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'State of the Kid' survey finds U.S. children feel patriotic yet unsafe

Oct. 23, 2013 at 8:12 AM ET

Highlights' State of the Kid survey

For the past five years, the children’s magazine Highlights has provided a glimpse of what it’s like to grow up in the 21st century with its annual State of the Kid survey.

The results of the 2013 edition, which will be released Wednesday, portray the next generation as patriotic, but perhaps worried about their own safety.

The theme of the survey changes each year; in previous questionnaires, the publication has quizzed kids about reading, bullying, and gender roles, among other hot topics. The survey, which questioned 1,400 Highlights readers online, is not nationally representative.

“Kids are always honest and they often surprise us,” said Christine French Cully, editor-in-chief of Highlights. “The survey gives us a platform to listen to them.”

Cully told TODAY.com that this year’s focus on patriotism was an effort to understand whether or not children are as proud as their parents to be from the U.S. – and indeed they are. Nearly 80 percent of respondents said they considered America to be the best country in the world.

Children may also have a complicated relationship with their sense of safety, according to the survey. More than two-thirds said they were likely safer than their parents growing up, but most kids said it is safer to play inside than outside.

“That made us wonder what kind of messages we might be sending to children,” Cully said.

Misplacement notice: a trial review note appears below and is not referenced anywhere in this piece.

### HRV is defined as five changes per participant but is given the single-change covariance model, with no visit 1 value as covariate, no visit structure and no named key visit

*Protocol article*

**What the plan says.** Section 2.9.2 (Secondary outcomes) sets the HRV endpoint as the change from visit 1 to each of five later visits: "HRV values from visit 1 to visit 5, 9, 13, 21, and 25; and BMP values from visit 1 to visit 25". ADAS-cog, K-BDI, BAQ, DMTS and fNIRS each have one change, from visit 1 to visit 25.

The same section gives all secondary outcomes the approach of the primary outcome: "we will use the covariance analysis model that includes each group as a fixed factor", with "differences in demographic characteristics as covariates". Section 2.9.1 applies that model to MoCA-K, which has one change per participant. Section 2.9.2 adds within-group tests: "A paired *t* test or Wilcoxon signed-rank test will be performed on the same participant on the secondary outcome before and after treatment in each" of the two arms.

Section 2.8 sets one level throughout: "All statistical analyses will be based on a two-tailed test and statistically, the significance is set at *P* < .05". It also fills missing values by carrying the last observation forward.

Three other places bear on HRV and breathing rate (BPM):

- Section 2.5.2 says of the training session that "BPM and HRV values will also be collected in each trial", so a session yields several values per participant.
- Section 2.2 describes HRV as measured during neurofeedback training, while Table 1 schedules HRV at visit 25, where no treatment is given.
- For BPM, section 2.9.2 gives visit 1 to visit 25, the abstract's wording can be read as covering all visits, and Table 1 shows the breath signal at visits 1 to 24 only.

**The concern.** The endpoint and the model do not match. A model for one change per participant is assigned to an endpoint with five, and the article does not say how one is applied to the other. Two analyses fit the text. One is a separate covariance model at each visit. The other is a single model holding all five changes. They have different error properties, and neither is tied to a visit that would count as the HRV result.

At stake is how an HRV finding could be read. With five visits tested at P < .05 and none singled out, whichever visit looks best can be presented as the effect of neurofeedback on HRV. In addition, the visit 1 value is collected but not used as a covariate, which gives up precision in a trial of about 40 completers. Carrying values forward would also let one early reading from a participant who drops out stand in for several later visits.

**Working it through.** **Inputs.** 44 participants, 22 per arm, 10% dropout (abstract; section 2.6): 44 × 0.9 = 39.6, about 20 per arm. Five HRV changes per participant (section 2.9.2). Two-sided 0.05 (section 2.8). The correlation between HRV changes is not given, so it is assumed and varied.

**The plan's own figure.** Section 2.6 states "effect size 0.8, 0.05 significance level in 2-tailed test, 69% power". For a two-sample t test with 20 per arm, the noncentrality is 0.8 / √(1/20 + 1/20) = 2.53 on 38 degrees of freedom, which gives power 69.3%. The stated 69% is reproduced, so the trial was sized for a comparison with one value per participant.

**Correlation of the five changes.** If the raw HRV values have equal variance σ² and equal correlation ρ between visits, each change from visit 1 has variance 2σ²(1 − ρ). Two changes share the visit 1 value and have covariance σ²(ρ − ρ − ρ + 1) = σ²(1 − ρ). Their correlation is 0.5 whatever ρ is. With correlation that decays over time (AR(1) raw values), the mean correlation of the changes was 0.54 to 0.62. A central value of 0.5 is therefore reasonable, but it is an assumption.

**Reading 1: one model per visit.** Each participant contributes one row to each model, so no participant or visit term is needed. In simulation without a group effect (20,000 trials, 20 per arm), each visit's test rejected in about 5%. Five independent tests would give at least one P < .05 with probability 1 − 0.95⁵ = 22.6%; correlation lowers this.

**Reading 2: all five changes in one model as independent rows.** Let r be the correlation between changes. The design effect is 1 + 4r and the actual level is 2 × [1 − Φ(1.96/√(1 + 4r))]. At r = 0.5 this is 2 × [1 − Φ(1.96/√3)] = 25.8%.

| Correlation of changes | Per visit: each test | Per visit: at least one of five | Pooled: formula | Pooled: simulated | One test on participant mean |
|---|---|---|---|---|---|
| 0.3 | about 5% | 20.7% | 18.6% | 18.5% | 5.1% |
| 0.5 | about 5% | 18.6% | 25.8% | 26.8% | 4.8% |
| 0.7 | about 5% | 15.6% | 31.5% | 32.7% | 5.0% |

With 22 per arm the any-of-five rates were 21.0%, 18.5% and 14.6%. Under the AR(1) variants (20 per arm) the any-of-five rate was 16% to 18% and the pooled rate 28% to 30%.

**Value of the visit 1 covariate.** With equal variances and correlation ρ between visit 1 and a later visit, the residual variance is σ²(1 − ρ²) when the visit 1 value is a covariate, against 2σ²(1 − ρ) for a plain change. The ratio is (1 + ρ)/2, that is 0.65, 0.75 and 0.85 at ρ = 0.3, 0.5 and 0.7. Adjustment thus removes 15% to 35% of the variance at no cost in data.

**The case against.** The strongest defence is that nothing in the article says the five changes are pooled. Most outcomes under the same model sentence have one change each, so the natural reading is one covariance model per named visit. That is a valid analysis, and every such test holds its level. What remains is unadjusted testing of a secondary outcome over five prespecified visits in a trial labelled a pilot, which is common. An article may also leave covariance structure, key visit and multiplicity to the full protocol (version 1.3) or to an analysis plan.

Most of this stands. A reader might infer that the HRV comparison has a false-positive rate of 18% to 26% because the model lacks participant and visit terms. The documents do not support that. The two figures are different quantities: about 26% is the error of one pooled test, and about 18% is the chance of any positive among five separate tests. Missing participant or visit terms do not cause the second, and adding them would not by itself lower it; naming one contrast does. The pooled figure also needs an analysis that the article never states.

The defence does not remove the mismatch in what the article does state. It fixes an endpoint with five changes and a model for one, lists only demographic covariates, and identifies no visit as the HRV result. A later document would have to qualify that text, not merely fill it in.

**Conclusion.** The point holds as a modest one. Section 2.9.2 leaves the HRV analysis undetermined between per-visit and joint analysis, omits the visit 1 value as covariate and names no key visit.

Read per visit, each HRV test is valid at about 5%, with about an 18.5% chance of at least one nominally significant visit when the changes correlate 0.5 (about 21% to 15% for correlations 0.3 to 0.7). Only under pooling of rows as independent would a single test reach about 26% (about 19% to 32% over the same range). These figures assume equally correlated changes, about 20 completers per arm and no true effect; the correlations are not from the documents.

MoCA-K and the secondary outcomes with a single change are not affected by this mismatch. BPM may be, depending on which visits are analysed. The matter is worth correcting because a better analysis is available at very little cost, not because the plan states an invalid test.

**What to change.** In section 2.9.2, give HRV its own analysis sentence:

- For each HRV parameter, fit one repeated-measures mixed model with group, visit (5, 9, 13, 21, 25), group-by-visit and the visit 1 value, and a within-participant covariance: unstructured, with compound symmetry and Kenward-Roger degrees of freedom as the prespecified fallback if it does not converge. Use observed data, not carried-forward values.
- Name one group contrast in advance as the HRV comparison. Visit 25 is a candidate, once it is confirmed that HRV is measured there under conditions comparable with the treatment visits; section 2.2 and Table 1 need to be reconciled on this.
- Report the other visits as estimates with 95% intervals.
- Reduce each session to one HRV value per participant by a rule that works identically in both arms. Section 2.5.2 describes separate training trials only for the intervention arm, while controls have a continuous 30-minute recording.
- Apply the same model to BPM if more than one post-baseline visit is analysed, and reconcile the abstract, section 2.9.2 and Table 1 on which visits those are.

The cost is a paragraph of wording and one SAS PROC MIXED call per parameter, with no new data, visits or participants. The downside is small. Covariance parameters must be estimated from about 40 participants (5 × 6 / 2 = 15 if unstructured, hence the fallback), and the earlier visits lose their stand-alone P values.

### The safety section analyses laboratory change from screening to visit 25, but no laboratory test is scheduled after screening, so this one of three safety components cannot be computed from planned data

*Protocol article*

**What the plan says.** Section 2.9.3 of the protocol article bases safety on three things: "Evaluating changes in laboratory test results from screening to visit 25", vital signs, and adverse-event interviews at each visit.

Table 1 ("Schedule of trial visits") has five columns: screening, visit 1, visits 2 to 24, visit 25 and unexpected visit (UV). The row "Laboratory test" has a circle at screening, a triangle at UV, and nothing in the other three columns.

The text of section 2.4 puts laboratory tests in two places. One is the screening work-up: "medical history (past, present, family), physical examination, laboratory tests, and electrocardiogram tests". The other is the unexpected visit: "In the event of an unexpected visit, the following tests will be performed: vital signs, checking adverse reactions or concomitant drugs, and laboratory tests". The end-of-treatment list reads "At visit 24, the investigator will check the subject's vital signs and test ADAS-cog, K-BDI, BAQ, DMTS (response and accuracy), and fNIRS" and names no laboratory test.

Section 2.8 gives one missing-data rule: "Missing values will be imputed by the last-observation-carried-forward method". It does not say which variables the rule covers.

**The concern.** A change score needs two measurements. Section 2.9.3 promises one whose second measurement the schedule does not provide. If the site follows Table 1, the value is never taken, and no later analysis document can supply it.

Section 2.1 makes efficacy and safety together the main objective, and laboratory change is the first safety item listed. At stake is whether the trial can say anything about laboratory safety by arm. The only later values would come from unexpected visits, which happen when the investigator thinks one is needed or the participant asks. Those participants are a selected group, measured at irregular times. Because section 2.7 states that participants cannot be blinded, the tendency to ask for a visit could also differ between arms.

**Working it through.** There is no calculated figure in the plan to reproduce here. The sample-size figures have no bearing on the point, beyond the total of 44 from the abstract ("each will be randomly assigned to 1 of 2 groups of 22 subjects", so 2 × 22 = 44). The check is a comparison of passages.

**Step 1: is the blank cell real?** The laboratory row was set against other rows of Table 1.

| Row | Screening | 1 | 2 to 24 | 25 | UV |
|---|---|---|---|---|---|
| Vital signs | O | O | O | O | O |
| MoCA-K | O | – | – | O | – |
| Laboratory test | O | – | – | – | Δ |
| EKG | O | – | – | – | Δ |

A question about whether it’s better to be honest or kind was inspired in part by the many letters Highlights received about children who’ve experienced unkind behavior or regret being mean to someone.

Children between the ages of four and 10 favored honesty over kindness by a large margin, but older kids expressed a more balanced view.

“Obviously the answer wasn’t black and white and they are intertwined,” Cully said. Picking between the two, she added, comes into play in scenarios like when a child is opening a present from grandma and it’s the dreaded hand-knit sweater. “Do we teach our children to be honest or kind?”

In that case, grandma might want to avoid asking younger gift recipients of their opinion lest she get an honest answer.

Other questions hinted at gender differences that have shown up in previous surveys. When asked what children would do as grown-ups for one day, more girls said they would shop whereas boys overwhelmingly said they would play. On the other hand, more girls than boys said they would try to change the world.

Overall, kids seem to long for the independence of adulthood: The top two choices to that question were to get a job and drive.

Though the survey offers only a limited perspective on what it’s like to be young, Cully said it contains reminders about the importance of listening to kids.

Doing so, she said, sends the message that: “You’re interesting and it’s important for me to know how you think. It’s really one of the most nurturing things to do for children.”


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